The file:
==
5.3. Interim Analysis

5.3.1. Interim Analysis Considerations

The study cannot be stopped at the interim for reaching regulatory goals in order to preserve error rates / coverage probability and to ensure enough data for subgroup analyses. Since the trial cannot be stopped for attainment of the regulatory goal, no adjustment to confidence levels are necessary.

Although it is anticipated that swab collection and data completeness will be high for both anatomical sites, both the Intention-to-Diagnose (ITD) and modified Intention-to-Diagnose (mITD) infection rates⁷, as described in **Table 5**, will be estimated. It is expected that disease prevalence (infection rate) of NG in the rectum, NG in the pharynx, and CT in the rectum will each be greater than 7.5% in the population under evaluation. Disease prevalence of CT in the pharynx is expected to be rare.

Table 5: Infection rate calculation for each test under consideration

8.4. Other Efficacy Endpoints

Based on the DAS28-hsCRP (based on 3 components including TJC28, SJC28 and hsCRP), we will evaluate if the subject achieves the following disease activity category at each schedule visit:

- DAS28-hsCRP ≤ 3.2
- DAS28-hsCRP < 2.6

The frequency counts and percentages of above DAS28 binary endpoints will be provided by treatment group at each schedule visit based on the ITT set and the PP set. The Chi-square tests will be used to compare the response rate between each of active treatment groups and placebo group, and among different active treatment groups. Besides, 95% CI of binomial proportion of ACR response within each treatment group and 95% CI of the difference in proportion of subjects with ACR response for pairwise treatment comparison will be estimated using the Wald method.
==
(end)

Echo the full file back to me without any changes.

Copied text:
5.3. Interim Analysis

5.3.1. Interim Analysis Considerations

The study cannot be stopped at the interim for reaching regulatory goals in order to preserve error rates / coverage probability and to ensure enough data for subgroup analyses. Since the trial cannot be stopped for attainment of the regulatory goal, no adjustment to confidence levels are necessary.

Although it is anticipated that swab collection and data completeness will be high for both anatomical sites, both the Intention-to-Diagnose (ITD) and modified Intention-to-Diagnose (mITD) infection rates⁷, as described in **Table 5**, will be estimated. It is expected that disease prevalence (infection rate) of NG in the rectum, NG in the pharynx, and CT in the rectum will each be greater than 7.5% in the population under evaluation. Disease prevalence of CT in the pharynx is expected to be rare.

Table 5: Infection rate calculation for each test under consideration

8.4. Other Efficacy Endpoints

Based on the DAS28-hsCRP (based on 3 components including TJC28, SJC28 and hsCRP), we will evaluate if the subject achieves the following disease activity category at each schedule visit:

- DAS28-hsCRP ≤ 3.2
- DAS28-hsCRP < 2.6

The frequency counts and percentages of above DAS28 binary endpoints will be provided by treatment group at each schedule visit based on the ITT set and the PP set. The Chi-square tests will be used to compare the response rate between each of active treatment groups and placebo group, and among different active treatment groups. Besides, 95% CI of binomial proportion of ACR response within each treatment group and 95% CI of the difference in proportion of subjects with ACR response for pairwise treatment comparison will be estimated using the Wald method.